IEEE SPECIAL REPORT
IEEE Spectrum, June 2008
Reports below edited by Andy Ross
Waiting for the Rapture
The singularity has been called the rapture of the
The singularity is supposed to begin shortly after engineers
build the first computer with greater-than-human intelligence. That
achievement will trigger a series of cycles in which superintelligent
machines beget even smarter machine progeny, going from generation to
generation in weeks or days rather than decades or years. This will spark
explosive economic growth and a technoindustrial rampage that will suck us
beyond the event horizon.
But the singularity is much more than a
sci-fi subgenre. In the coming years, as computers become stupendously
powerful and as electronics and other technologies begin to enhance and fuse
with biology, life really is going to get more interesting.
invited articles from people who impressed us with their achievements and
writings on subjects central to the singularity idea. On consciousness, we
have John Horgan. We also have Christof Koch and Giulio Tononi,
neuroscientists who specialize in consciousness. Rodney Brooks, from MIT,
weighs in on the future of machine intelligence. For the last word, we
turned to Vernor Vinge, who launched the singularity movement in 1993.
That movement has evolved since then into an array of competing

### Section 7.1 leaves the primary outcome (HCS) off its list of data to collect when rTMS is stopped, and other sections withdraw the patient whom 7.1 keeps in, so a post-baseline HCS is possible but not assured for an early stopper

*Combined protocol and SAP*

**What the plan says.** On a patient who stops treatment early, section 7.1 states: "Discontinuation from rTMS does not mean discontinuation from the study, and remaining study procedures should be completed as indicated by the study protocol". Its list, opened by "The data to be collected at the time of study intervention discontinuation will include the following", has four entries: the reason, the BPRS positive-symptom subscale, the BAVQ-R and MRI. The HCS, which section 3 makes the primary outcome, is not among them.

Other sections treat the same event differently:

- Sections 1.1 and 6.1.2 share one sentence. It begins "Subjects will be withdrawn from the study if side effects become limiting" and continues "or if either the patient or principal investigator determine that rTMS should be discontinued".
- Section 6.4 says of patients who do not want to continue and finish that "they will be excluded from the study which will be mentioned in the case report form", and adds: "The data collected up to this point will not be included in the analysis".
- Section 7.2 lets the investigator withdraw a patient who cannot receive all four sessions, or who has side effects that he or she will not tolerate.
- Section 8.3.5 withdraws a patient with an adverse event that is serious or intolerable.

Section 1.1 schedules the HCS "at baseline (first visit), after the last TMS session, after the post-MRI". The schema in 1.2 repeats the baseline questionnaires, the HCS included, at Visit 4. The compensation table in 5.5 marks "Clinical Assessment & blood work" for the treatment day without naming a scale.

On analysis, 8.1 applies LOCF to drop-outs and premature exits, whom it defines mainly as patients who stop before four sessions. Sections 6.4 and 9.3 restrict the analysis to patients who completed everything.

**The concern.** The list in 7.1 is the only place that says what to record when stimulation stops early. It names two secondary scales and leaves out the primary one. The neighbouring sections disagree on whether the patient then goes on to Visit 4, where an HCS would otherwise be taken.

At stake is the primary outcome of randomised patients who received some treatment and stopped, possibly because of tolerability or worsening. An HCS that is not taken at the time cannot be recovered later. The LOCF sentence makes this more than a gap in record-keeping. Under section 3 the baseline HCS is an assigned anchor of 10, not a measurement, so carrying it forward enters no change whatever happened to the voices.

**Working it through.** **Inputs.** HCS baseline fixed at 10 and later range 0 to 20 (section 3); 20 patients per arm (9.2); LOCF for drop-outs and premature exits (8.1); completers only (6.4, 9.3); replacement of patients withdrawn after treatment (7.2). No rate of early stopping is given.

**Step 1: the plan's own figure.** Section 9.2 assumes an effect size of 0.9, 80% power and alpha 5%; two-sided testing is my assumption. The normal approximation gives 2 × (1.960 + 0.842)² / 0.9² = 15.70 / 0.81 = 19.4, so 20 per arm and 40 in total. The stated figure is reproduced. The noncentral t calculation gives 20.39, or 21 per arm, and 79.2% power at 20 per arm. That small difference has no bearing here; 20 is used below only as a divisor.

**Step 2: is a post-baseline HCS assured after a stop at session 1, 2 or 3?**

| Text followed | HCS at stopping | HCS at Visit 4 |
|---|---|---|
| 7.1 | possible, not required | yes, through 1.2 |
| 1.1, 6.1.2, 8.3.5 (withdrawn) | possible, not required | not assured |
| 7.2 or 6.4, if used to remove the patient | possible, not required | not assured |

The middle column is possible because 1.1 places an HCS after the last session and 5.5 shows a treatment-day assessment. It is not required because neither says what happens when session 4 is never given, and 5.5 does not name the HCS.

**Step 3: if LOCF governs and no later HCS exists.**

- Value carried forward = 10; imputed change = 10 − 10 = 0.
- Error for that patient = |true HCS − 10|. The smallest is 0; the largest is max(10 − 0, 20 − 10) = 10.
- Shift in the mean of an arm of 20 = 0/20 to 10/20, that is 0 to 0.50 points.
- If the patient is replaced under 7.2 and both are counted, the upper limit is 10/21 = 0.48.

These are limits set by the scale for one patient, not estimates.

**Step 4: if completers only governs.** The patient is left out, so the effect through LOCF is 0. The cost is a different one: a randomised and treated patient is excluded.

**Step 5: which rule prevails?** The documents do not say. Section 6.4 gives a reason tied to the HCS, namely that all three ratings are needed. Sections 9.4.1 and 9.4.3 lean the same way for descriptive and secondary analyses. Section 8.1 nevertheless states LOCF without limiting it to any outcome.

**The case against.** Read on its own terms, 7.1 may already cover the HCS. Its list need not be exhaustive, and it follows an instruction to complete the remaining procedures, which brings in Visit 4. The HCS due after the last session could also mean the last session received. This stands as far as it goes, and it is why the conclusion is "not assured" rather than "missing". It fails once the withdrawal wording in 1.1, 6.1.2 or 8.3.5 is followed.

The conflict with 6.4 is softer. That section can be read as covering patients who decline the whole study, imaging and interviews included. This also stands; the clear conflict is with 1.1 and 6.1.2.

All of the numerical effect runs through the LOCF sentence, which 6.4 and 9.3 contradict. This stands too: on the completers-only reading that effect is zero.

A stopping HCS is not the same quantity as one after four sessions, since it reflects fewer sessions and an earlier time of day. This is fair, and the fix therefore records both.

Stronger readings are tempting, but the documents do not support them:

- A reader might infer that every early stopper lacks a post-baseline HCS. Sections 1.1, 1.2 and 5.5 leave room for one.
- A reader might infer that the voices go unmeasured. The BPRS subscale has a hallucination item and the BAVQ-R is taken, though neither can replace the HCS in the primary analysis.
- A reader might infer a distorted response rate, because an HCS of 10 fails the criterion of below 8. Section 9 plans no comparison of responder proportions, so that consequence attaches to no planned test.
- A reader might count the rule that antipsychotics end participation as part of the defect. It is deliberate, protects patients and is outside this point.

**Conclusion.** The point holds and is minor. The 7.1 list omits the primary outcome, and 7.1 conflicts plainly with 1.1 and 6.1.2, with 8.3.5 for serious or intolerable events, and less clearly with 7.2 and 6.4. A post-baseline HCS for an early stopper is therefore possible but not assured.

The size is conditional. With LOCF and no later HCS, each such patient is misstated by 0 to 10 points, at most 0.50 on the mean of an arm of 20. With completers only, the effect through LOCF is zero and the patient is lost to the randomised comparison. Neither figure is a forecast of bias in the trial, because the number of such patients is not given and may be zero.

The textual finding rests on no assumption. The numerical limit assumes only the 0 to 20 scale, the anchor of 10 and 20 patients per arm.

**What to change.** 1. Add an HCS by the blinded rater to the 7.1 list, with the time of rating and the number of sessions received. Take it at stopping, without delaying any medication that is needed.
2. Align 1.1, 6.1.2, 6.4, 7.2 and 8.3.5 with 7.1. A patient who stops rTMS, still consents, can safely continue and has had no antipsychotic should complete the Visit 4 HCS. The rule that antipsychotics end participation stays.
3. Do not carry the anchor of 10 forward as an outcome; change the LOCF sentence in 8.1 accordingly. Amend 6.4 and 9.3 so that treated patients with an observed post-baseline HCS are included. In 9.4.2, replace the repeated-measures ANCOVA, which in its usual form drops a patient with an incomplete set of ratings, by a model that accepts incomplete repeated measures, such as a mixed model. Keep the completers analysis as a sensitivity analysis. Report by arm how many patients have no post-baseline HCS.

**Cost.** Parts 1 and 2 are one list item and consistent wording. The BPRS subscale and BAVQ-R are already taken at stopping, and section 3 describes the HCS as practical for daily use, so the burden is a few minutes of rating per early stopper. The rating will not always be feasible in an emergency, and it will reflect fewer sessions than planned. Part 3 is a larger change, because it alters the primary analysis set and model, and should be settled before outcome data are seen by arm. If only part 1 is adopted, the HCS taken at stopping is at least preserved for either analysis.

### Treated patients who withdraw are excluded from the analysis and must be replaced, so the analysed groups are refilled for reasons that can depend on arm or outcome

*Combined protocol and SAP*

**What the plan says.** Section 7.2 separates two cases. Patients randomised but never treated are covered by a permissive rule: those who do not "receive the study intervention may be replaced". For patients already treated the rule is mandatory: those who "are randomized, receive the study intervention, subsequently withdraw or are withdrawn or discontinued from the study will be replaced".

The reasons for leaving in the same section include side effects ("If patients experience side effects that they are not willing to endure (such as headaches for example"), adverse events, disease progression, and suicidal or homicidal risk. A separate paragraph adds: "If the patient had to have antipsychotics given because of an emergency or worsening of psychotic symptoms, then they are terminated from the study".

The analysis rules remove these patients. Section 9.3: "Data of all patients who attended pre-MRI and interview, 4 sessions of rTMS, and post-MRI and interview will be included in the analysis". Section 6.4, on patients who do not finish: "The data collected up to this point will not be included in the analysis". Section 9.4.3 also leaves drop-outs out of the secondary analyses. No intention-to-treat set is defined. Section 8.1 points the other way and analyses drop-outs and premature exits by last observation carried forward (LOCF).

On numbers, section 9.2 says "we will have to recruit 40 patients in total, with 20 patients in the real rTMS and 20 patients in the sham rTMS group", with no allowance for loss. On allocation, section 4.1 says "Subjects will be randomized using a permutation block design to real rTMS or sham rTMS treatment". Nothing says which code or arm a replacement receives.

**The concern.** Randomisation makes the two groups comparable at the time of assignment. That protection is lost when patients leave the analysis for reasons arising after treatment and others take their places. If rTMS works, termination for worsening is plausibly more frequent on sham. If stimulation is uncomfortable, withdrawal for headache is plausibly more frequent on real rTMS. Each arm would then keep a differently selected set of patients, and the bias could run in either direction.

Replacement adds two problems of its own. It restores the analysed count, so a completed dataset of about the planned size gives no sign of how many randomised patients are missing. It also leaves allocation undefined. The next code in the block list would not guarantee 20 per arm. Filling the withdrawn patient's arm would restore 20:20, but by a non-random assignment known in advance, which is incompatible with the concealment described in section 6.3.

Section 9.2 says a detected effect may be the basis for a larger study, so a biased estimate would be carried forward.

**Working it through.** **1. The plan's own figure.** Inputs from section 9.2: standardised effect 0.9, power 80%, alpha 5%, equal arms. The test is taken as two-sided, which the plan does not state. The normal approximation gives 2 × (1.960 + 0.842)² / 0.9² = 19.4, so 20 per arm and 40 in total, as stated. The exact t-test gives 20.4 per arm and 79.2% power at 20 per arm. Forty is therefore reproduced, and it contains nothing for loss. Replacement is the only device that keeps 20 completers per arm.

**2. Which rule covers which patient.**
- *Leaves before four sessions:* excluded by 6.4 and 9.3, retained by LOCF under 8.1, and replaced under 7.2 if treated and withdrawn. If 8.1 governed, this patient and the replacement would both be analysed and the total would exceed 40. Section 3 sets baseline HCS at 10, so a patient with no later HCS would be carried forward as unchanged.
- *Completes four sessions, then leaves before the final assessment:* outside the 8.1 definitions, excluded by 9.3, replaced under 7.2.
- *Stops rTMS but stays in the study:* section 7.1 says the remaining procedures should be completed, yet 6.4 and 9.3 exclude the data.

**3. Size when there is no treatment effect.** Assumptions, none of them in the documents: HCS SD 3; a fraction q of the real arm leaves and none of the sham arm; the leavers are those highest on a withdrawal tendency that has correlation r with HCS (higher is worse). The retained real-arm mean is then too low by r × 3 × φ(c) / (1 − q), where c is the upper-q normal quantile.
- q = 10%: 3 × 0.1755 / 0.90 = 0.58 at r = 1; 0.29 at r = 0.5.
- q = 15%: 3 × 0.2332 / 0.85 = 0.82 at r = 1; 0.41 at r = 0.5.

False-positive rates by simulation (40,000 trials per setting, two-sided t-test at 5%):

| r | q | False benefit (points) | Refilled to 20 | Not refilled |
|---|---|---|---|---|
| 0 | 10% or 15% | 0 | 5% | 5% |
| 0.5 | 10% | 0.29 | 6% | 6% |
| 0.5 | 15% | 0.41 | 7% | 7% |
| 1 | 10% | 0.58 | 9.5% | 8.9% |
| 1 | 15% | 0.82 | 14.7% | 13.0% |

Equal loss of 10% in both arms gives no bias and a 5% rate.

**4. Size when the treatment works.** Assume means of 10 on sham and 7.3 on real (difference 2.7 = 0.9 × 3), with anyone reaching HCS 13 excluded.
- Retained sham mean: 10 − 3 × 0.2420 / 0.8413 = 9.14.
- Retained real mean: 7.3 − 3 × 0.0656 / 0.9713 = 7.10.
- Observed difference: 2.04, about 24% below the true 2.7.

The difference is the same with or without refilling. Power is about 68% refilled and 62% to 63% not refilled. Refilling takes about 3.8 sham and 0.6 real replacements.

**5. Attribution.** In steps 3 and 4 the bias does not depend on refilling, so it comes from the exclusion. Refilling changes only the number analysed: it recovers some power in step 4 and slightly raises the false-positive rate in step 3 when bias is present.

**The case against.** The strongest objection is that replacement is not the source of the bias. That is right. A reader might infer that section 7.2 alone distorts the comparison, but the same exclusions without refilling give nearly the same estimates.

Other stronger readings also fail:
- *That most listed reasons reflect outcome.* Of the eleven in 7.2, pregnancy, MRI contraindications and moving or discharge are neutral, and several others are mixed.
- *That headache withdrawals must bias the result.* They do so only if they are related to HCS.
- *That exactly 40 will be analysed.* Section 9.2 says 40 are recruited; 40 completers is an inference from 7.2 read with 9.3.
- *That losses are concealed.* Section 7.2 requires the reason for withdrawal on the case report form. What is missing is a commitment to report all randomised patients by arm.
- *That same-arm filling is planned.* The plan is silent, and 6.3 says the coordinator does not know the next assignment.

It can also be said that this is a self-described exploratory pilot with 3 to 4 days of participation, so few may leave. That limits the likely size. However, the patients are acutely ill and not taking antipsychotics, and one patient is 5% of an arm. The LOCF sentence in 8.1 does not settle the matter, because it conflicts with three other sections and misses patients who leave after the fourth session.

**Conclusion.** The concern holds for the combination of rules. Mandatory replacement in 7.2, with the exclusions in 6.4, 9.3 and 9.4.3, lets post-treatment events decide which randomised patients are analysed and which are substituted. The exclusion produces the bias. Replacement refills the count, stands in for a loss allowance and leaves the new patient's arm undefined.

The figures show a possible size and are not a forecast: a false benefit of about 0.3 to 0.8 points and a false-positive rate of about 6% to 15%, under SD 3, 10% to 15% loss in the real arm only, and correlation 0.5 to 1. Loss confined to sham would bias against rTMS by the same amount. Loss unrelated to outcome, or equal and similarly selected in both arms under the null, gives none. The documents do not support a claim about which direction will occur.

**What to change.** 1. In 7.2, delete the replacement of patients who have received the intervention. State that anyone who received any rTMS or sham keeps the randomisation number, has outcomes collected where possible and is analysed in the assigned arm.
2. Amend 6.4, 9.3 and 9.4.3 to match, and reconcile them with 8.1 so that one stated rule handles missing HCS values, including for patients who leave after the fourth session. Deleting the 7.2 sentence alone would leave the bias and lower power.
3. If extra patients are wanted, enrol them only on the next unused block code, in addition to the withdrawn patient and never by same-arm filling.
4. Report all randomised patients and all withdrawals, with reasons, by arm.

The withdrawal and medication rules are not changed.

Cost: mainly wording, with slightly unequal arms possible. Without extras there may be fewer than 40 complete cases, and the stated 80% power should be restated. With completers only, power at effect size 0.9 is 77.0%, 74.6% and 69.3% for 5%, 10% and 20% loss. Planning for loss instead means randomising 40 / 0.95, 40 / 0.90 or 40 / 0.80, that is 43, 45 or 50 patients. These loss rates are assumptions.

hypotheses and scenarios. But central to them all is the idea of a conscious
Consciousness seems mystical and inextricably linked to
organisms. What happens in the cerebral cortex that turns objective
information into subjective experience? We dont know, but we will someday.
No one argues that consciousness arises from anything but biological
processes in the brain. The brain is a computer.
The Consciousness Conundrum
I would love to believe that we are rapidly approaching
the singularity. Technological singularity comes in many versions, but most
involve bionic brain boosting. At first, we'll become cyborgs. Eventually,
we will abandon our flesh-and-blood selves entirely and upload our digitized
psyches into computers. We will then dwell happily forever in cyberspace.
Intoxicated by the explosive progress of information technologies,
singularitarians foresee a "merger of biological and nonbiological
intelligence," as Ray Kurzweil puts it, that will culminate in "immortal
software-based humans." It will happen not within a millennium, or a